The relational woman appreciates a good leader, someone who understands what a true partnership looks like. Fred Astaire knew that he and his dance partner were an equal team. He always kept Ginger before him, meeting her gaze. Ginger Rogers knew the importance of being Fred's helper (ezer). She was always in tune with his steps and could foresee the glides and twirls that were coming. Using her intuitive senses, she followed him gracefully. And the two became one in a masterful display of dance that generations continue to celebrate.
Ginger Rogers and Fred Astaire shared a beautiful partnership. Hollywood didn't need to tell us that --- we knew it "from the beginning." The book of Genesis told us: "So God created man in his own image, in the image of God he created him; male and female he created them." God created men and women to complement one another, to reflect each other's pure beauty. And what is pure beauty, pure love? It's the dance of Father, Son, and Spirit --- Trinity reflected in our lives. It's God in three persons at work in us.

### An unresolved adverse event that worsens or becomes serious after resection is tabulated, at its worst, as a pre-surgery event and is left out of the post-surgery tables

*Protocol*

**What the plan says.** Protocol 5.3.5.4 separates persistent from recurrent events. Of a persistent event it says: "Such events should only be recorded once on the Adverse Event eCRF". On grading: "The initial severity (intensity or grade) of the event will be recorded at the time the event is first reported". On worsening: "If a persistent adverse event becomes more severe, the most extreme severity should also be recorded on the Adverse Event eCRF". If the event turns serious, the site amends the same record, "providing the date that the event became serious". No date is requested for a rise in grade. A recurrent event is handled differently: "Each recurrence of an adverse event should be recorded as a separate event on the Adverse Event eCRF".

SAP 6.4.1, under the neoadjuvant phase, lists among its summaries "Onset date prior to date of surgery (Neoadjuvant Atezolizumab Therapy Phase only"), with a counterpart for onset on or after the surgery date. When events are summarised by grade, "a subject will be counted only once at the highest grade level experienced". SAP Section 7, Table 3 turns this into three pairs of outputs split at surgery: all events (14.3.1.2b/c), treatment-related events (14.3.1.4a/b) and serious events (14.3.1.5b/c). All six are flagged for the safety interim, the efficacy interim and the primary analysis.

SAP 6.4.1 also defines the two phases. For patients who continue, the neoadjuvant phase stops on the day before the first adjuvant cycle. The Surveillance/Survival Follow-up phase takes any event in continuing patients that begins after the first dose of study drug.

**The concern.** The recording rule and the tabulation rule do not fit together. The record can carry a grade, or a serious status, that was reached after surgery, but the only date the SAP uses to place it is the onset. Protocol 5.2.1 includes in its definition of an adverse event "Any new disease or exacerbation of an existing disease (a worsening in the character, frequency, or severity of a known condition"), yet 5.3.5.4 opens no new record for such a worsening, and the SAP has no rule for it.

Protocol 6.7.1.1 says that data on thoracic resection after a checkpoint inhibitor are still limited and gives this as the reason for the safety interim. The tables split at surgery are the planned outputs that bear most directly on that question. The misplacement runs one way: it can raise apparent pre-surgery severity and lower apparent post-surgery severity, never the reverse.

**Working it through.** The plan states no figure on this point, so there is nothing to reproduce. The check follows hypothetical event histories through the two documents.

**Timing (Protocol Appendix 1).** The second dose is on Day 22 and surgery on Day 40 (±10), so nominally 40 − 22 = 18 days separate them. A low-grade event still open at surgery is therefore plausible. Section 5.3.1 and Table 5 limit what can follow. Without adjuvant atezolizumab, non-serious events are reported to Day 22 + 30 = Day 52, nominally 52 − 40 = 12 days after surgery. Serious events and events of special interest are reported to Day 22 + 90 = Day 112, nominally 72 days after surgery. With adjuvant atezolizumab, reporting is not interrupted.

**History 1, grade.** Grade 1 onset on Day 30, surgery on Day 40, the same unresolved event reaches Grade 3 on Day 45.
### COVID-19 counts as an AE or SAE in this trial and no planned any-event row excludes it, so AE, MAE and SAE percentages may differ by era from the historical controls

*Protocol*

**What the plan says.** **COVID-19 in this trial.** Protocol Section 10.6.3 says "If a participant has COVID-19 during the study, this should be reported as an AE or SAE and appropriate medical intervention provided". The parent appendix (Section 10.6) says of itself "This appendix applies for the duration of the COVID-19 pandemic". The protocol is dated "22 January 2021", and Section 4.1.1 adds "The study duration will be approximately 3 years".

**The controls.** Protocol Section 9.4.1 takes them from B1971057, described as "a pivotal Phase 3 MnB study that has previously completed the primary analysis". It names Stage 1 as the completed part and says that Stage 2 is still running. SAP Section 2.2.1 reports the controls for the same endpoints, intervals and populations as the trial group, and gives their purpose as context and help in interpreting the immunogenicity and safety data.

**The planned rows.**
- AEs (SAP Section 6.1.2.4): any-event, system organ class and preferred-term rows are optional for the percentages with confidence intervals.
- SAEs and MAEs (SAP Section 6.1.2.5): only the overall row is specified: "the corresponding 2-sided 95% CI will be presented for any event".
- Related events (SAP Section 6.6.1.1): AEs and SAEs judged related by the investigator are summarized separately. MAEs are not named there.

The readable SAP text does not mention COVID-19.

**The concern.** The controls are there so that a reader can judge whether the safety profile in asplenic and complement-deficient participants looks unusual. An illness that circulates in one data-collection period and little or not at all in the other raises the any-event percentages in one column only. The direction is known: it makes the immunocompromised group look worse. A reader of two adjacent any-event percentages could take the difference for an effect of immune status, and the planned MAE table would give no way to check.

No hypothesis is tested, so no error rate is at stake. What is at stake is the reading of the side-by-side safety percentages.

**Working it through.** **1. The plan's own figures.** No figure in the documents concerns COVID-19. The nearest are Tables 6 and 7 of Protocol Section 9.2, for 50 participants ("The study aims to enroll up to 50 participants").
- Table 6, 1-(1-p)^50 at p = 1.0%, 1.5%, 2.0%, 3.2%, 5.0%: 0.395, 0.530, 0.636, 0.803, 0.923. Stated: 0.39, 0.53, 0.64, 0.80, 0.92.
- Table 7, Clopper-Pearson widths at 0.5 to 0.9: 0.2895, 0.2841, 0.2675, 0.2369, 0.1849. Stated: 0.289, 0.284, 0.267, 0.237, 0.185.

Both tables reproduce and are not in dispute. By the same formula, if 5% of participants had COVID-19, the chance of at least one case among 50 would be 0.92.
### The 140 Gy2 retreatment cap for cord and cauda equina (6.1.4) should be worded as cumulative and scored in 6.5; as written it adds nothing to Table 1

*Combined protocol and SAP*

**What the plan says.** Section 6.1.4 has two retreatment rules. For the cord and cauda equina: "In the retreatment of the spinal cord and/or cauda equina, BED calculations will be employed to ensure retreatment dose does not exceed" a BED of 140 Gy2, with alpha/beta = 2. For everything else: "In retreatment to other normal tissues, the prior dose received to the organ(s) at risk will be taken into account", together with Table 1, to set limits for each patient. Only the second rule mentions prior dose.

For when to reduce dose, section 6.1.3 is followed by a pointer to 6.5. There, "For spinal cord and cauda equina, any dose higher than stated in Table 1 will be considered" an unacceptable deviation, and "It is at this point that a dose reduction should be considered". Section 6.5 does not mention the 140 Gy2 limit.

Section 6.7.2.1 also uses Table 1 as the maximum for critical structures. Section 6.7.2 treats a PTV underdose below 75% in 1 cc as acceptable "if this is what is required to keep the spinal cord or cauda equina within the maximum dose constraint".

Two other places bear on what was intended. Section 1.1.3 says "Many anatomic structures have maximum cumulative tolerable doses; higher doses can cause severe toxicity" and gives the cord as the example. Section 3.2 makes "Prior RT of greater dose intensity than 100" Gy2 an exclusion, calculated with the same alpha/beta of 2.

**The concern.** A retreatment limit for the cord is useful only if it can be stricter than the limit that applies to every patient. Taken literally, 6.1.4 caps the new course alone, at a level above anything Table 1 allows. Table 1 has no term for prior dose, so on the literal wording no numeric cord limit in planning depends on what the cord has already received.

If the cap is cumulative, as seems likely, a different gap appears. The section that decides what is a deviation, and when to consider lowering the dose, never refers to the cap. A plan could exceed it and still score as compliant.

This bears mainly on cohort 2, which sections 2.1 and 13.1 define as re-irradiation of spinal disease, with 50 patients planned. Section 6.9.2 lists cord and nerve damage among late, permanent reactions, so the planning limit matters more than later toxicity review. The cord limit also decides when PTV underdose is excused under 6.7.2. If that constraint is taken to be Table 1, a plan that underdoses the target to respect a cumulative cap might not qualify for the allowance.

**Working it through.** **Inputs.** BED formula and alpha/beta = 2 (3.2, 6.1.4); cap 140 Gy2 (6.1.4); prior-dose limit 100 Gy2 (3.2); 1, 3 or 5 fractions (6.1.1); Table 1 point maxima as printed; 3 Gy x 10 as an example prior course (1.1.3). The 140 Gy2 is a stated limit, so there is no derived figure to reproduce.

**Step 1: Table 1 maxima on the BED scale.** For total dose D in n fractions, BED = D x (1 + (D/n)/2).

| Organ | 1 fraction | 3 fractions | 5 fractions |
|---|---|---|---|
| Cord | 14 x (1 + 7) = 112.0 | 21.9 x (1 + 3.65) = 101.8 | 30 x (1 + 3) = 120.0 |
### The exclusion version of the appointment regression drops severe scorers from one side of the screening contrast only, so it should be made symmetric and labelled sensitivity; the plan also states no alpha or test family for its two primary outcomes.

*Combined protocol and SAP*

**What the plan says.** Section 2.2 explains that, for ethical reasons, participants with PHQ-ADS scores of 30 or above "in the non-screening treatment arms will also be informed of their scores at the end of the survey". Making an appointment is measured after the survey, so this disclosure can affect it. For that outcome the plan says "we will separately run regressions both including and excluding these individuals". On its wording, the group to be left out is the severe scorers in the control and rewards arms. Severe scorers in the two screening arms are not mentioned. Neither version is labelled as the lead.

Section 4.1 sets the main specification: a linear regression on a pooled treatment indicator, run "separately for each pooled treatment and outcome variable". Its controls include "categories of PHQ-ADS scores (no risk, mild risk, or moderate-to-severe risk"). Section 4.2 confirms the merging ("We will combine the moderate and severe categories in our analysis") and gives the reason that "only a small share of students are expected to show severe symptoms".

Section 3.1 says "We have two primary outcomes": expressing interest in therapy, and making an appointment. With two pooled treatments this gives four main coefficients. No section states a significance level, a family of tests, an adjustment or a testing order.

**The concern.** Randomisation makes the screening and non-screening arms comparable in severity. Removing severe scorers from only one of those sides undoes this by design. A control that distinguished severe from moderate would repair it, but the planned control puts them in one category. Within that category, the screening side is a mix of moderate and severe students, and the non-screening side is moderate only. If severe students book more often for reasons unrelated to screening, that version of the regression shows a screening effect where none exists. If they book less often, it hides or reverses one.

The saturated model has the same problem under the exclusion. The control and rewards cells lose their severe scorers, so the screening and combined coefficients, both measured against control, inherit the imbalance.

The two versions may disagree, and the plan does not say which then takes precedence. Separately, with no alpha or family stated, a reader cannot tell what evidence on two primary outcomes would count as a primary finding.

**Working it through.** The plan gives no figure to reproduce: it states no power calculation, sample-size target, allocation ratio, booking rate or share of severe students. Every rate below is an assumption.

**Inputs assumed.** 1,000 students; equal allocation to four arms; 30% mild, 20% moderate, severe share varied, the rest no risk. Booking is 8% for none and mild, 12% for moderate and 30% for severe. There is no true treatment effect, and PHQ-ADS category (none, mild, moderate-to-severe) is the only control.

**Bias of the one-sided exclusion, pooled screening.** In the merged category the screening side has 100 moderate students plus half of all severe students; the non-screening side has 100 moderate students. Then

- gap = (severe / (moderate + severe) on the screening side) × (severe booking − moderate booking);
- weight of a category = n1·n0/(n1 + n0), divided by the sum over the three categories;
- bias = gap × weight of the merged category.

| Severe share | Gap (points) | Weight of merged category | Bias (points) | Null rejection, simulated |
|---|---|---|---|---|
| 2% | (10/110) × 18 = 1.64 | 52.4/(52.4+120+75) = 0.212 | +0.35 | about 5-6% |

The example of Fred and Ginger is a beautiful illustration of the creation story. Men and women were created differently but equally. Bestowed with radical relational abilities, women are built with an extra measure of binah. We follow the lead of our intuition and our steps are aligned with the heartaches and joys of others. We recognize pure love and beauty when we see it. With well-tuned hearts, we celebrate the dance of the Father, Son and Spirit.
Table of Contents:
Part One: Built for Relationship
1. Longing for relationship
2. Who's your "they"?
3. God is so big
4. Woman --- created to relate
Part Two: The Bridge from Heart to Heart
5. Relating heart to heart
6. A personal approach to sharing your faith
7. The visitation --- a perfect example
Part Three: Finding Your Balance
8. Letting the peace of Christ rule your heart in a world that wants to rule you
9. Balancing the relationship between your Martha and Mary
10. Peace and joy in God's design